Fig. 2. Linear correlation between the amount of total phenols and antioxidant activity. Coefficient of determination R = 0,894 coefficient of correlation r= -0,946. Correlation is significant at the 0.05 level.

ethanol extract had the strongest activity against the

DPPH radical (16.07 g/ml), followed by the stems,
whole plants and flowers (22.53, 28.74, 32.29 g/ml,
respectively). The methanolic extract of the whole
plant was the most potent in DPPH decolorization
(21.28 g/ml), followed by leaves (23.27 g/ml),
stems (26.08 g/ml) and flowers (28.42 g/ml). The
IC50 values of the synthetic antioxidants BHT, BHA
and ascorbic acid were 17.94, 13.37 and 5.12 g/ml,
respectively. Ethanolic extracts of leaves and stems
showed stronger antioxidant activity compared to
the methanolic extracts.
Kamatou et al. (2010) have measured a wide
range of IC50 values for methanol:chloroform (1:1)
extracts of 16 South African Salvia species (from
1.6 to 74.5 g/ml using DPPH). Tosun et al. (2009)
found that the IC50 values of methanol extracts of
eight Salvia species from Turkey ranged from 18.388.2 g/ml. In our experiments, the ethanol extract
of leaves showed a noticeably strong DPPH activity
(16.07 g/ml), stronger than that of the synthetic
antioxidant BHT (17.94 g/ml) and similar to BHA
(13.37 g/ml), which are used to prevent fats and oils
in food from becoming rancid.
When the comparisons of different extraction
solvents for different plant parts were done, the re-

sults varied. Stankovi et al. (2011) studied the total

phenolic content, flavonoids and antioxidant activity of different extracts of Teucrium montanum L.
var. montanum whole plant, leaves, stems and flowers and obtained the best result for the water extract
of the whole plant in DPPH assay. For Teucrium
chamaedrys L. var. glanduliferum, the highest capacity to neutralize DPPH radicals was found in the
methanol extract of the stem (Stankovi et al., 2010).
Comparing the antioxidant capacity of flower and
leaf infusions of Teucrium arduini L. from different
localities, amec et al. (2010) obtained better results
for the leaf infusion. Rafat et al. (2010) obtained the
highest antioxidant potential for Andrographis paniculata leaf ethanolic extracts in two tests, followed
by stem and fruit extracts, but the fruit extract exhibited the highest DPPH scavenging activity. Leaf
methanolic extracts of Aegle marmelos (Siddique et
al., 2010), Myrtus communis var. italica (Wannes et
al., 2010), Artemisia absinthium (Riahi et al., 2013)
and Malva sylvestris (Barros et al., 2010) showed the
highest antioxidant capacity compared to other plant
parts. The aqueous leaf extracts of Moltkia petraea
demonstrated superior antioxidant activity in most
of the applied assays compared to stems and flowers (Koni et al., 2010). Most results obtained on
the other plants showed the best antioxidant effect
for leaf extracts, as was proved for S. amplexicaulis

Antioxidant activity of Salvia amplexicaulis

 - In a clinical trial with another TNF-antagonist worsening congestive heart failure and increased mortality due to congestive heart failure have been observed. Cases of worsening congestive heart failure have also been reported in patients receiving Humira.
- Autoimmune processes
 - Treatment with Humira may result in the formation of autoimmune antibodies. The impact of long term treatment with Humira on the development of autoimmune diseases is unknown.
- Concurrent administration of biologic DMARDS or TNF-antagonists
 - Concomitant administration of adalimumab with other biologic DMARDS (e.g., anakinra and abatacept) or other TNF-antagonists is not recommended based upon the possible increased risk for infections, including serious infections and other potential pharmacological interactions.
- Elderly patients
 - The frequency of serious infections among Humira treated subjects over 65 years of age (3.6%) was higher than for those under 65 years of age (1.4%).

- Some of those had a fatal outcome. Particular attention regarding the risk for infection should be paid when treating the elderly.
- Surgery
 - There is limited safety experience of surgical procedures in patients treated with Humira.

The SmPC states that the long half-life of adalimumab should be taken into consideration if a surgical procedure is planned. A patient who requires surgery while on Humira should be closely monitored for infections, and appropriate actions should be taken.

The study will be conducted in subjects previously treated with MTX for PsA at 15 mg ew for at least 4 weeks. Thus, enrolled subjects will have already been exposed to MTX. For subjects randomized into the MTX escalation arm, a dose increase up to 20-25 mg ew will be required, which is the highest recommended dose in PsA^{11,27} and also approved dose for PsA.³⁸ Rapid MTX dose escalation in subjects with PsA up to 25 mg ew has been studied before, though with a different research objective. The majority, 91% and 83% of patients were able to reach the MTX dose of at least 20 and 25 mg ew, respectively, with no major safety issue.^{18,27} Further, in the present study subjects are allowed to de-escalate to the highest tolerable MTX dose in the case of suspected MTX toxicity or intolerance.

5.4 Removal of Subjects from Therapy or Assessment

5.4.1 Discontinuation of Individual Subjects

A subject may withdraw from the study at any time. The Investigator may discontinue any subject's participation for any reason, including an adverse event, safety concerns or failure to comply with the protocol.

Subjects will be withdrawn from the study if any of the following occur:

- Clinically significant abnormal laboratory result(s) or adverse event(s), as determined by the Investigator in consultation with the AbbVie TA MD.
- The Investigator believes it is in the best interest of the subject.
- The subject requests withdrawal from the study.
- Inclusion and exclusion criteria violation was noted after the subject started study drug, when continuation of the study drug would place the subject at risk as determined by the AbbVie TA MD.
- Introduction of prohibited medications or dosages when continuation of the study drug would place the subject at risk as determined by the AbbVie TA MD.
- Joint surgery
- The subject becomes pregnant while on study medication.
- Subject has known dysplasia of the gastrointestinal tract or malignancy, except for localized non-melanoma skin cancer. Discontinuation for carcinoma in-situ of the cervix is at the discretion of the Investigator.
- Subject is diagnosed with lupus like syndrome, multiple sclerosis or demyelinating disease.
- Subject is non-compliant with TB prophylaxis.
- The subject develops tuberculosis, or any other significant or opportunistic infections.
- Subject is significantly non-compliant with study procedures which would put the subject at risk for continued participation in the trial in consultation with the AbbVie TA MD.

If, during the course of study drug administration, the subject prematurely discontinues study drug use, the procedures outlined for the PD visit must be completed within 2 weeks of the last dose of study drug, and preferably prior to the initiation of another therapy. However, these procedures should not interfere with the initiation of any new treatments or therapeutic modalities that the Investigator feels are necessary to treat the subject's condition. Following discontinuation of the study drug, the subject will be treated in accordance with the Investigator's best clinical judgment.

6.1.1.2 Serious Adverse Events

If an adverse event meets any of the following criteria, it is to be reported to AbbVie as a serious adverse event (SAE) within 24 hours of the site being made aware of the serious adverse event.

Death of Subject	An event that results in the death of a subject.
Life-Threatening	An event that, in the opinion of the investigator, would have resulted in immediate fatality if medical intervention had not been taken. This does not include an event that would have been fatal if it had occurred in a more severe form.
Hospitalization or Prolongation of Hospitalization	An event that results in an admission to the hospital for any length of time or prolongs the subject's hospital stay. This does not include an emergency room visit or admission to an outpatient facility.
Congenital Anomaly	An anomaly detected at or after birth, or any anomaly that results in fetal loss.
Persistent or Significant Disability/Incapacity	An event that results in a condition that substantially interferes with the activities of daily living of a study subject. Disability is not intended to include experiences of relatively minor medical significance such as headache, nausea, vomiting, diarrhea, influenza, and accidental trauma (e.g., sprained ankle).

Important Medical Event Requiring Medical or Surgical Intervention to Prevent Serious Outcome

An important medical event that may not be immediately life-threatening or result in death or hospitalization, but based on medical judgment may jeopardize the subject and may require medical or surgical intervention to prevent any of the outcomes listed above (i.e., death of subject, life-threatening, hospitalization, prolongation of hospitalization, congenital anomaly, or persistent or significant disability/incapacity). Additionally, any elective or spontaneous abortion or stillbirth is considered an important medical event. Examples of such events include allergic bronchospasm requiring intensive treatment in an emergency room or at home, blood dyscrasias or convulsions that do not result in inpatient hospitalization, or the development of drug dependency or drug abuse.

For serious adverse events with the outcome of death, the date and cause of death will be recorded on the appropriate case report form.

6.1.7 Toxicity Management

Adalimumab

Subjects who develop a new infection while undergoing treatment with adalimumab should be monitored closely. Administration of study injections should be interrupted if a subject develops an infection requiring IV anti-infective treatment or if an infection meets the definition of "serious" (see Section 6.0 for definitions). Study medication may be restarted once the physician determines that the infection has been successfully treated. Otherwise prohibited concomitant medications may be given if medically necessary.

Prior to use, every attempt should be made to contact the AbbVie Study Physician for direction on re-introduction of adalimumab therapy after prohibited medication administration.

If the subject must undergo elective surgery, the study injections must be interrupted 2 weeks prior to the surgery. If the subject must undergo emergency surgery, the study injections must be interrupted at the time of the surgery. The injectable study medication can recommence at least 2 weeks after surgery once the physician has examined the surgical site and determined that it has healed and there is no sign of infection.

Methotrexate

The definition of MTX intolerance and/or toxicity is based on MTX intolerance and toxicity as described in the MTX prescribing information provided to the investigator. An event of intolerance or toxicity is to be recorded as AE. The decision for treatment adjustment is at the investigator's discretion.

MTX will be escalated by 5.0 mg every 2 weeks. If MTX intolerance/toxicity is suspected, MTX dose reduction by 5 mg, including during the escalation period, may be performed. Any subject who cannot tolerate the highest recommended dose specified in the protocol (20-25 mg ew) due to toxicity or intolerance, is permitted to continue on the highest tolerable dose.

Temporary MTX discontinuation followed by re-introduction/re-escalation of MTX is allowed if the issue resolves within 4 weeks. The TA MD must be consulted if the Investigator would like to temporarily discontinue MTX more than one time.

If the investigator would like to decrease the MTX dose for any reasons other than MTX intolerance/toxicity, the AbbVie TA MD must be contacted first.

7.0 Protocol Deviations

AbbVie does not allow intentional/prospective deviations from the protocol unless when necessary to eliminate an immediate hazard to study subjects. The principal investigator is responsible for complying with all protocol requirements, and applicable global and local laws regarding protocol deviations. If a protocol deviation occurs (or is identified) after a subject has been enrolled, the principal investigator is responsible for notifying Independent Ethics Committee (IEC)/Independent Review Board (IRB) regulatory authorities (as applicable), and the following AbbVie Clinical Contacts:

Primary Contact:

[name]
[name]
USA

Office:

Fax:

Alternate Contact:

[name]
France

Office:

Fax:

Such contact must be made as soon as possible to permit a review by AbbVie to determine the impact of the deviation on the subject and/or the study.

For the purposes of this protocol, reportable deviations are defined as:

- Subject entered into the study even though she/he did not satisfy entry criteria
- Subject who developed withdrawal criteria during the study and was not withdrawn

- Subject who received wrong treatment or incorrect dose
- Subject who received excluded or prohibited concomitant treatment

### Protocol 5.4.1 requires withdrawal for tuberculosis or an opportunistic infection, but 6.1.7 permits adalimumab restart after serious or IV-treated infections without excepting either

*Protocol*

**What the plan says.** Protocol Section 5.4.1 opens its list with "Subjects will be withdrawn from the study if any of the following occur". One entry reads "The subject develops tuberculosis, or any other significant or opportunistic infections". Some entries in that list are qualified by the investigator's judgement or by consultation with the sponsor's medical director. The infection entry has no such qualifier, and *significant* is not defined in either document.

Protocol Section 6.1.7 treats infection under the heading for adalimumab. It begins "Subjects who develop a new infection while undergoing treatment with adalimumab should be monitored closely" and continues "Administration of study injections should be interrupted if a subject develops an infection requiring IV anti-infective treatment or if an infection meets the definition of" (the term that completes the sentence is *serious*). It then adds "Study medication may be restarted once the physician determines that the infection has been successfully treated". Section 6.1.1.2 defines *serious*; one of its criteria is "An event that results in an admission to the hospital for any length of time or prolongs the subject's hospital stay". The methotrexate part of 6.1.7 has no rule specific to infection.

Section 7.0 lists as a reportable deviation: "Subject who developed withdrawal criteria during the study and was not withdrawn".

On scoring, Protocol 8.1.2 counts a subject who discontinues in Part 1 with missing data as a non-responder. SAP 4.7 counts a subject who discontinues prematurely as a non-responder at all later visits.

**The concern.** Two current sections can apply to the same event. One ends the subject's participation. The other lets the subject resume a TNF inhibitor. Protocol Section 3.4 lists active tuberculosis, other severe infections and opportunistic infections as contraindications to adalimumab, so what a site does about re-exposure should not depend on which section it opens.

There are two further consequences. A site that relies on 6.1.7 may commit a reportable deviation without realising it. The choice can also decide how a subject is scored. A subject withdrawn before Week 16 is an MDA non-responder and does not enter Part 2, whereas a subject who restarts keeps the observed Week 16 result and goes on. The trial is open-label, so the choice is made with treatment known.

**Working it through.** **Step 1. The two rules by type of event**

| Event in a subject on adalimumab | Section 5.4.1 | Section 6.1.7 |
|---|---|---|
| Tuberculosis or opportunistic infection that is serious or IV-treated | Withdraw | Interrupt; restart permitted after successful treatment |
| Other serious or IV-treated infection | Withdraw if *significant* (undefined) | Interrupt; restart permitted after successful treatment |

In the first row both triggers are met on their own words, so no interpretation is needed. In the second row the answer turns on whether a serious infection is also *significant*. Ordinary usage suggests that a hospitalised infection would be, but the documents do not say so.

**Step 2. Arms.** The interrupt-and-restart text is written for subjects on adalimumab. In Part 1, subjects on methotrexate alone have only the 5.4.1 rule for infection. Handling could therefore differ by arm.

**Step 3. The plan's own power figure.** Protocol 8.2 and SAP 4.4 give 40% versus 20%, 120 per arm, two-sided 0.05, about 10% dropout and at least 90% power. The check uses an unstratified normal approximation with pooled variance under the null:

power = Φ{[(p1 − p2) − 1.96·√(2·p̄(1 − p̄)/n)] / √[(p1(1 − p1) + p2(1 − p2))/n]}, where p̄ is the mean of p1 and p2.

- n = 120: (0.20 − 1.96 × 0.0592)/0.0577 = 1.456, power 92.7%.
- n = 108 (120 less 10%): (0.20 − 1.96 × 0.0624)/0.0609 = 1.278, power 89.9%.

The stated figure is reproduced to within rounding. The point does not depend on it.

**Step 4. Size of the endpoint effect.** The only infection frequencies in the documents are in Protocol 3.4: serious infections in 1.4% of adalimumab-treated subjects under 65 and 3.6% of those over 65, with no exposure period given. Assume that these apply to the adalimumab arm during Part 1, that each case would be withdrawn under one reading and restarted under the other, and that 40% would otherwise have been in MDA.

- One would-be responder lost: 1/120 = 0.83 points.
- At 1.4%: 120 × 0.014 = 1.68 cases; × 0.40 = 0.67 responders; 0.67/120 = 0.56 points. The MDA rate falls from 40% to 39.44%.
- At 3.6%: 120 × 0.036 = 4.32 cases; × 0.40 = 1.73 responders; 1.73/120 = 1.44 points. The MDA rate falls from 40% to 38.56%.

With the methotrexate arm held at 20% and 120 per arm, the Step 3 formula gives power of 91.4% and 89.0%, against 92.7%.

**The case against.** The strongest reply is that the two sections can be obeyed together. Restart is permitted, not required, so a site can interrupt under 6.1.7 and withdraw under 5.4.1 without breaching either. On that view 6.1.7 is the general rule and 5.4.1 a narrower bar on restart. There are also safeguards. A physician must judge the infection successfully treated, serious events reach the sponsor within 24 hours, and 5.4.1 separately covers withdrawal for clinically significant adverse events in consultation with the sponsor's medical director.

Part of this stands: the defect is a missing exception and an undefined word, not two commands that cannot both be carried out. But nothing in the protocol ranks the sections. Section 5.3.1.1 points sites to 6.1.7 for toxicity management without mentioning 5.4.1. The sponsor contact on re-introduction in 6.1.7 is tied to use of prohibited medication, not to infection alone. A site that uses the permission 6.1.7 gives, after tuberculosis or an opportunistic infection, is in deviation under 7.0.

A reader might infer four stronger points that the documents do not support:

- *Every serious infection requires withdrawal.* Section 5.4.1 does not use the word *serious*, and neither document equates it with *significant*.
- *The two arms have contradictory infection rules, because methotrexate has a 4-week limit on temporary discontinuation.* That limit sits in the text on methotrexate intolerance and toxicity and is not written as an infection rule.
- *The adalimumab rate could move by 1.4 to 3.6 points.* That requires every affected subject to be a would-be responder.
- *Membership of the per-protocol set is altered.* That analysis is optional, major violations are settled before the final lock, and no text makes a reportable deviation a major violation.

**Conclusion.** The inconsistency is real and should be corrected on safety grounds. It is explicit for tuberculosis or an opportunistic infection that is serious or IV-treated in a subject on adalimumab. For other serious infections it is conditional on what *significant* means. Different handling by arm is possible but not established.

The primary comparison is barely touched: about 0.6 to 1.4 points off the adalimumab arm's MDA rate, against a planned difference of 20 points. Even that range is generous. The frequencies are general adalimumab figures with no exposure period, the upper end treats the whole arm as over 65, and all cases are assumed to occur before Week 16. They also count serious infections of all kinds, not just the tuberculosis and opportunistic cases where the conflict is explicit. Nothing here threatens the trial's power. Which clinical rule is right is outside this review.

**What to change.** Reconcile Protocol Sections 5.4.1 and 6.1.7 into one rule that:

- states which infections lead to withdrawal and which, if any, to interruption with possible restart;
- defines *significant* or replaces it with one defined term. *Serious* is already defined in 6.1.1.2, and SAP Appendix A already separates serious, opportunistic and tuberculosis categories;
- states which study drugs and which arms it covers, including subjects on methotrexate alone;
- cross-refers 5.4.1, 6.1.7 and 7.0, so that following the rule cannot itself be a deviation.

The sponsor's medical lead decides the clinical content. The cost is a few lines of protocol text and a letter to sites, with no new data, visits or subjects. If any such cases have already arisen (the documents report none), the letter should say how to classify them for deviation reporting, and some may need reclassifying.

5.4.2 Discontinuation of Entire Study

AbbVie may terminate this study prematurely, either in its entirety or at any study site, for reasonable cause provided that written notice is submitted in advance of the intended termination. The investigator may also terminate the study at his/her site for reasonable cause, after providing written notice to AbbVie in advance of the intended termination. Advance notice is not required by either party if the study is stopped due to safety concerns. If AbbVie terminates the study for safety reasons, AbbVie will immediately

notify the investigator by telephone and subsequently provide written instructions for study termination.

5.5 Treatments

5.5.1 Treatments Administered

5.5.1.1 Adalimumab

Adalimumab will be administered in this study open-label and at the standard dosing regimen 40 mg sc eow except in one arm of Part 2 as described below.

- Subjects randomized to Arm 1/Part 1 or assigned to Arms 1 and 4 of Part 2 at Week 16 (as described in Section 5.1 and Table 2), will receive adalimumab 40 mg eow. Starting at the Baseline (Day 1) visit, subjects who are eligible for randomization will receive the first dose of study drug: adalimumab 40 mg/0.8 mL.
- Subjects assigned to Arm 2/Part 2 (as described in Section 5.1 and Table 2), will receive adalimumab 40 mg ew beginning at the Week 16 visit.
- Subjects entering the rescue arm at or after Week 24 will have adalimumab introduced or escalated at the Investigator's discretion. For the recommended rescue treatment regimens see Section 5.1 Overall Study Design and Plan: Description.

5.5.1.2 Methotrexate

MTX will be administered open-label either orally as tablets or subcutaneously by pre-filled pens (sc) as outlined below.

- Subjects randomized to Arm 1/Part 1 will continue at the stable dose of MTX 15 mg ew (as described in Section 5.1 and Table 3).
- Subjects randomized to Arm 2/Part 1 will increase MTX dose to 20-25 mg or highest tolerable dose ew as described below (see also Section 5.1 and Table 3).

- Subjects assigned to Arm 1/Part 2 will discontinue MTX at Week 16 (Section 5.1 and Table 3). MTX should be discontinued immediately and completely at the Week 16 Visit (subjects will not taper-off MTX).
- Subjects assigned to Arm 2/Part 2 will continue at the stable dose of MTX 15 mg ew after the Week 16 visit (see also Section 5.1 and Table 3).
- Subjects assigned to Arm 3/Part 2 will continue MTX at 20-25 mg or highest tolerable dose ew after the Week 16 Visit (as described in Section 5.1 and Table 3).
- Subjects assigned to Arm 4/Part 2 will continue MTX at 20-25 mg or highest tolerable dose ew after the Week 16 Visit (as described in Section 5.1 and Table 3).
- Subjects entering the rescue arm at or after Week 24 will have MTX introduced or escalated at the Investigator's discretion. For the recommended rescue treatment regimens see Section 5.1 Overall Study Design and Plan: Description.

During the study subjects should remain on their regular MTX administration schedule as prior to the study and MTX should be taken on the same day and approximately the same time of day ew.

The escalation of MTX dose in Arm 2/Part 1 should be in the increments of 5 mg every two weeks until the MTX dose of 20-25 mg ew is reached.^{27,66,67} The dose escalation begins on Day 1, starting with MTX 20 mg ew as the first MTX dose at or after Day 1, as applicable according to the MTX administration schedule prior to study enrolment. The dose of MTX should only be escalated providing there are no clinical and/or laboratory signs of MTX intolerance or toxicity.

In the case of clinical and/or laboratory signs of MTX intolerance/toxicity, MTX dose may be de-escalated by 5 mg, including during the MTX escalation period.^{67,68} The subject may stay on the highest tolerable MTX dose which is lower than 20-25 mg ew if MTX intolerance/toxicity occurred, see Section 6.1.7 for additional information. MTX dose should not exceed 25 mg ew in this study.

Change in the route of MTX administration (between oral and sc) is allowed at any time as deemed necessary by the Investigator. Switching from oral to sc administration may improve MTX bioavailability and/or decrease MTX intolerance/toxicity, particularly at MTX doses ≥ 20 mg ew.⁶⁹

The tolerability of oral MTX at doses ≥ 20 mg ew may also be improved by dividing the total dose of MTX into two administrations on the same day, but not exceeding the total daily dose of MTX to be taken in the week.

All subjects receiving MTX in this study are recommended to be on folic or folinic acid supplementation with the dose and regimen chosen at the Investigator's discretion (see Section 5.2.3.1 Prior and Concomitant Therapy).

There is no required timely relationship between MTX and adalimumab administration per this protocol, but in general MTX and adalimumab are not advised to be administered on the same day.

ethanol extract in our investigation, which is probably connected to the glandular trichomes distribution on the plant and the secondary metabolites produced in them, such as phenolic compounds, which
are potent antioxidants.
The quantities of phenols and flavonoids in the
examined plant extracts are presented in Table 2.
The whole plant and all three examined parts of S.
amplexicaulis had significantly different contents of
phenolics. Total phenol content is expressed as gallic acid equivalents (mg GAE/g dry extract). The
ethanol extract of leaves was the richest in phenols
(222.40 mg GAE/g), while the flowers contained almost half the amount (112.42 mg GAE/g). The whole
plant and stems were moderately abundant in phenolic compounds (138.05 and 173.67 mg GAE/g, respectively). The methanol extract of the whole plant
(180.89 mg GAE/g) and leaves (154.33 mg GAE/g)
contained the highest quantity of phenolics, followed
by flowers (140.31 mg GAE/g) and stems (124.31 mg
The ethanol extracts of leaves and stems were
richer in phenolic compounds than in methanol extracts. In the case of the whole plant and flowers, the
methanol extracts contained more phenolics.
Stankovi et al. (2011) have made a comparative
analysis of phenol content in different plant parts using different solvents and concluded that the highest concentration of phenolic compounds in extracts
were obtained using solvents of high polarity. In
water and methanolic extracts, the highest concentration of phenolic compounds was obtained in the
leaves. Other authors who analyzed the quantitative
and qualitative phytochemical characteristics of plant
organs obtained different values for the leaf, stem
and flower. Bystricka et al. (2010) reported that the
concentration and dynamics of polyphenol synthesis
in plant organs depend on the plant cultivar, studied
organ and growth phase, and they obtained the best
results for the flowers and leaves of Fagopyrum esculentum, depending on the growth phase. Rafat et al.
(2010) obtained a higher concentration of phenolic
compounds in the leaf ethanolic extract of Androgra-


phis paniculata compared to the stem extract, as was

obtained in our research. The leaf methanol extracts
of Aegle marmelos (Siddique et al., 2010), Myrtus
communis var. italica (Wannes et al., 2010), Artemisia
absinthium (Riahi et al., 2013) and Malva sylvestris
(Barros et al., 2010) were also found to be richest in
phenols than the other plant parts. In our research, a
higher phenol content in S. amplexicaulis was found
compared to the phenol content found in methanol
extracts of eight Salvia species collected in Turkey,
where it varied from 50.3 to 101.2 mg GA/g (Tosun